The purpose of this PhD is to seek to find an objective way of measuring trends in mood over a period of time, in such a way that it doesn’t interfere with daily life or influence the measure itself. The hypothesis is that by prototyping novel forms of wearable technology, to gather and classify data about posture and movement from the upper body, that mood may be predicted from this data. Laban Movement Analysis will form the basis of the interpretation of posture and movement data into mood data. Such a technology could present a viable alternative to mood measurement by questionnaire, potentially improving the outcomes for the long-term management of mental health conditions by helping the wearer to reflect upon trends in their mood and consider how they are affected by different interventions.
The independent Mental Health Taskforce to the NHS, reported in February 2016 that one in four adults will experience a diagnosable mental health condition every year. This increasing pressure on mental health services means that many people do not seek or are unable to access professional support. Those people that do qualify for help may face long waiting lists for treatment, and once in treatment, still yet, face uncertainty in relation to the efficacy of the treatment they receive. Mental health conditions are most commonly diagnosed and monitored using questionnaires administered by mental health professionals. The use of questionnaires for this purpose is popular as a form of measurement-based care, which is at the core of evidence-based mental health practice. Unfortunately, despite being best practice, questionnaires still have a number of inherent limitations. Questionnaires can only provide a snapshot view each time they are administered, they are subjective, and they rely on accurate self-report.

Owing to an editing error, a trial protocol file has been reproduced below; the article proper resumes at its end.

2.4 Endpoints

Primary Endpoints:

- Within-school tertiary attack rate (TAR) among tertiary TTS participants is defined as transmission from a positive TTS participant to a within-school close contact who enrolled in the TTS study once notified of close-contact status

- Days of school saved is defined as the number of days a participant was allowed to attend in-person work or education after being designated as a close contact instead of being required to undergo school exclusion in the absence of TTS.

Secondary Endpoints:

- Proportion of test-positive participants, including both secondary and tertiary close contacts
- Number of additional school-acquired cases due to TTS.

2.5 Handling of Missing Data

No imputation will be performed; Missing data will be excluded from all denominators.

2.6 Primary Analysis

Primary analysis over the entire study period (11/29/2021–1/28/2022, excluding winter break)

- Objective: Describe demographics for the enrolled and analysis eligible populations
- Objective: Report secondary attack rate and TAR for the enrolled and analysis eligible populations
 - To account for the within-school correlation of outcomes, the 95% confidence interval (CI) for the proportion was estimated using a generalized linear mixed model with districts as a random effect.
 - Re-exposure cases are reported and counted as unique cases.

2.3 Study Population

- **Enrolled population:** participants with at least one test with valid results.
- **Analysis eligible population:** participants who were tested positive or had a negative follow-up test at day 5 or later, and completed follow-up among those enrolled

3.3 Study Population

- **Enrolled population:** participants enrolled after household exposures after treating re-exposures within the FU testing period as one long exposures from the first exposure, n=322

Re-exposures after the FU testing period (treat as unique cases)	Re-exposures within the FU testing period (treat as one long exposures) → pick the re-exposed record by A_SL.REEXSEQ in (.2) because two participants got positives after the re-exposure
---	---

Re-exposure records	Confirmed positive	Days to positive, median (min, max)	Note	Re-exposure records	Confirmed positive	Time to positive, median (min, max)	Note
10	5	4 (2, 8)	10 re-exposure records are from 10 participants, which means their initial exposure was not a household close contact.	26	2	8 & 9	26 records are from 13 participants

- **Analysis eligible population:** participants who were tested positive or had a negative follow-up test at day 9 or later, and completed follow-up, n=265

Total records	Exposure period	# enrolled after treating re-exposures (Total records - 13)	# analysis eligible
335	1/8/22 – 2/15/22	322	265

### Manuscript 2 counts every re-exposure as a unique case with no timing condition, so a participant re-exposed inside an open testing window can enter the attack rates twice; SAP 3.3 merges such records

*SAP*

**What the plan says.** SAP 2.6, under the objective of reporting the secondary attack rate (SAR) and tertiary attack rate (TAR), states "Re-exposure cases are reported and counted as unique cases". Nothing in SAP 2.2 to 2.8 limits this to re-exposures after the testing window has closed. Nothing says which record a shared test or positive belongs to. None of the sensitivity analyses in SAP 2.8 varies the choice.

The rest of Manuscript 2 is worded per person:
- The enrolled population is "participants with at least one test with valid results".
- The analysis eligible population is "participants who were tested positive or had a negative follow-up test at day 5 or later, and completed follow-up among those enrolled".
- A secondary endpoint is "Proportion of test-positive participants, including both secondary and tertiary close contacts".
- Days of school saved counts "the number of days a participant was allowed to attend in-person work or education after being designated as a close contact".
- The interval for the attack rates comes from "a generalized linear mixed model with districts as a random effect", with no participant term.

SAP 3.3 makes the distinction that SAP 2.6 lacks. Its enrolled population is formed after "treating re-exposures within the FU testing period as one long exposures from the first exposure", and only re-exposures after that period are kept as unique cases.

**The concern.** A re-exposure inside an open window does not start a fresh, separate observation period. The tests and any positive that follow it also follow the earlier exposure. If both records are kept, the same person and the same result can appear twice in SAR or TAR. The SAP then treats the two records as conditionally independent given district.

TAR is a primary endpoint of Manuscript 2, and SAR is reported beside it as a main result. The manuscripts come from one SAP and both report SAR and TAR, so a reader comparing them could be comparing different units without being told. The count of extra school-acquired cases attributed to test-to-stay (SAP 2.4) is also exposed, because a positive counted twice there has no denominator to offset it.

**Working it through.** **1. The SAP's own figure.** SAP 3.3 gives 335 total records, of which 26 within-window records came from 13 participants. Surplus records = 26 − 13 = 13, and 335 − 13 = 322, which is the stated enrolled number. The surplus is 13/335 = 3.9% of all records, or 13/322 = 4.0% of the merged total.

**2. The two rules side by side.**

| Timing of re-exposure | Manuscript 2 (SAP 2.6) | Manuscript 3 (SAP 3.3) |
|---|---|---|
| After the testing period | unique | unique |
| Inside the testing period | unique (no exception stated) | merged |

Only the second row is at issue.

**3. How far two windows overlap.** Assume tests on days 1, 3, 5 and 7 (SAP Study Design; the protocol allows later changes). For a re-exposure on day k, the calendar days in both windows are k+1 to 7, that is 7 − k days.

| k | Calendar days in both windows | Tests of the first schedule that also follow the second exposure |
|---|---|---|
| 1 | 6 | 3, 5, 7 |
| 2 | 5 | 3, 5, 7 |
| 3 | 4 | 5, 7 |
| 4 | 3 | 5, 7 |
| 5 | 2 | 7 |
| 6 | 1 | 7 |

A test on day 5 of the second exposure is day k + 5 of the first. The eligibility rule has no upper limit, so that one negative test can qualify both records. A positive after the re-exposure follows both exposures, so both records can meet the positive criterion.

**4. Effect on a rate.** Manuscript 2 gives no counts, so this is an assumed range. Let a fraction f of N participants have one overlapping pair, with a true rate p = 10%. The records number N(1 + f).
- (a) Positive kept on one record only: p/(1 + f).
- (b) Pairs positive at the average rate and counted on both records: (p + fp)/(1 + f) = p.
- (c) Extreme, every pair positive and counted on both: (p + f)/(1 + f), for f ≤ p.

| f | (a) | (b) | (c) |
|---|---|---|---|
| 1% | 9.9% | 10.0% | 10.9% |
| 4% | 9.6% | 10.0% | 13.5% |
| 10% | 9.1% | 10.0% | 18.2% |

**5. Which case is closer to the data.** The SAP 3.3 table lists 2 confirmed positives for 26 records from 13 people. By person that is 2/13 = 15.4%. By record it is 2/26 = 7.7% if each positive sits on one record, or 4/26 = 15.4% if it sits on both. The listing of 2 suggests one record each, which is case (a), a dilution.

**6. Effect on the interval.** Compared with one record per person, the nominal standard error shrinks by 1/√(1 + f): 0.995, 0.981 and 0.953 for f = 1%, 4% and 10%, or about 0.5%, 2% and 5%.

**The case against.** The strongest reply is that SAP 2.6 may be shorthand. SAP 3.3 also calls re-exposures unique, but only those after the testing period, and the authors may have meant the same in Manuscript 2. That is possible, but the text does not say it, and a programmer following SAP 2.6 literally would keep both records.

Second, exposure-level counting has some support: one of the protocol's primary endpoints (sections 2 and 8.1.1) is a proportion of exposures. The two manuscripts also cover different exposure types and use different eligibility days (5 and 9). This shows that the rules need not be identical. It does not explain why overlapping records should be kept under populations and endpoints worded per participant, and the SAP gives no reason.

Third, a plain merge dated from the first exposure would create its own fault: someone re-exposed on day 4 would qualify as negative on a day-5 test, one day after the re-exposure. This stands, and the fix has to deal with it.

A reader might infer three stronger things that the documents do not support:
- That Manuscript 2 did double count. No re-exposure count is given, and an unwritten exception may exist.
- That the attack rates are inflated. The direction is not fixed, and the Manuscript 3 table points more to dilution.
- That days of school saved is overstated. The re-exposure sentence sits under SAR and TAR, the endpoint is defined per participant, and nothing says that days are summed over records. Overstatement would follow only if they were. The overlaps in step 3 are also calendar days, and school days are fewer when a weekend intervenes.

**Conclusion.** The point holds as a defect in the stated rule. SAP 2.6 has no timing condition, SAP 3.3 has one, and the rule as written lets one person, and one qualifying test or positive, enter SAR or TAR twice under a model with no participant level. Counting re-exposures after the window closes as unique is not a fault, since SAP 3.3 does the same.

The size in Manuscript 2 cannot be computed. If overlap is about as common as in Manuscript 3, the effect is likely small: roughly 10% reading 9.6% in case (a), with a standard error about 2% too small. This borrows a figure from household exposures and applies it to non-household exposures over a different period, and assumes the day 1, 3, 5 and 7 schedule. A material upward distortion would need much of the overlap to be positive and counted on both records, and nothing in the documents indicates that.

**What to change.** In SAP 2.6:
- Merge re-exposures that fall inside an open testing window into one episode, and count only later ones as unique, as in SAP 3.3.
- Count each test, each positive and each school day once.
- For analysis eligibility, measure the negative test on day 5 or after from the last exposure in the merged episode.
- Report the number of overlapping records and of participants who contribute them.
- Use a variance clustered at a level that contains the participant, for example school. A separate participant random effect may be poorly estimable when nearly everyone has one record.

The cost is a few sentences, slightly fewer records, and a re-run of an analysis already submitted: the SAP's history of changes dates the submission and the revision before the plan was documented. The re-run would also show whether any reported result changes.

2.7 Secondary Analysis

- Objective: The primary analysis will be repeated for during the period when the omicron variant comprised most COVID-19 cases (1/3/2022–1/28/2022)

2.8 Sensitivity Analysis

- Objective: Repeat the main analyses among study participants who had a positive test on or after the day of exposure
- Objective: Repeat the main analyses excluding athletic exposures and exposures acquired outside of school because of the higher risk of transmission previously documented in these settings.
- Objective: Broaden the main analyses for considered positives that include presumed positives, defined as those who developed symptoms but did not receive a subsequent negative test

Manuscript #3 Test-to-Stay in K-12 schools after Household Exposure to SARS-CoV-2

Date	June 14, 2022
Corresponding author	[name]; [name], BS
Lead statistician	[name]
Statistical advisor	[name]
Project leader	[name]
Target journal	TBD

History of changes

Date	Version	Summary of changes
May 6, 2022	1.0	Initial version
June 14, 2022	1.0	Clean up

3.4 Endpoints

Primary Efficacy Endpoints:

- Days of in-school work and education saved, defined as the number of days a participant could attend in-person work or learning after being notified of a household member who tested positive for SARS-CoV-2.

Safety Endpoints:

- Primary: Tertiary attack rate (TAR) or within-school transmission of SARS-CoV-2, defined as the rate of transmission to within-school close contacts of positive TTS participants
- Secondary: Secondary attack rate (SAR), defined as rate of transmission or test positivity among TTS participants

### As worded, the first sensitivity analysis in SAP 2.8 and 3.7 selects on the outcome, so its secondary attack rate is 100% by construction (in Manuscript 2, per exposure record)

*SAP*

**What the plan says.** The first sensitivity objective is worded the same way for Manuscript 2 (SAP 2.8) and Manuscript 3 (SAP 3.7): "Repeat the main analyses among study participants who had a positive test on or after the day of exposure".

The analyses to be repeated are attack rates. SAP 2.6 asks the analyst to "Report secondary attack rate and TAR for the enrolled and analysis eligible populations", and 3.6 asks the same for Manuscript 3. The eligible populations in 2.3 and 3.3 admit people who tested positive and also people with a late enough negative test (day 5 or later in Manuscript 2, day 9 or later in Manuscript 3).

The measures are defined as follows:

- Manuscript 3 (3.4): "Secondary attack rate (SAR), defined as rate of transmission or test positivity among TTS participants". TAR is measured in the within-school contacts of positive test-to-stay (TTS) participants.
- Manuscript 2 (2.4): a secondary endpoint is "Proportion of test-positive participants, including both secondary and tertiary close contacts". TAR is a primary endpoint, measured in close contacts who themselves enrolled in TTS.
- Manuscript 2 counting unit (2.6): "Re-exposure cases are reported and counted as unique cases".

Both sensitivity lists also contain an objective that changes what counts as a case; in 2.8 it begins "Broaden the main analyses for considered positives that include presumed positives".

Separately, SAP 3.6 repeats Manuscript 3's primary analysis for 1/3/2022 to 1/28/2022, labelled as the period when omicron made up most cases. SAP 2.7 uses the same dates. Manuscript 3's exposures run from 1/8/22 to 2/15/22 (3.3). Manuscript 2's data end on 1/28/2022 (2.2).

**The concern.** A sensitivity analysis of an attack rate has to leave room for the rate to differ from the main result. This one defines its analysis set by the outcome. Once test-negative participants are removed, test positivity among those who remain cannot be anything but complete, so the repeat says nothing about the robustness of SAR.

The literature search for this PhD will encompass three broad themes: understanding the mind-body connection, the rise of the quantified-self movement and designing wearable technology. The recent rise in the quantified-self using everyday wearables such as fitness trackers and smart watches, suggests that given appropriate functionality and good design, then the time might be right for acceptance of wearable mood measurement technology.
This author is supported by the Horizon Centre for Doctoral Training at the University of Nottingham (RCUK Grant No. EP/L015463/1) and Nottingham Biomedical Research Centre (Mental Health Theme).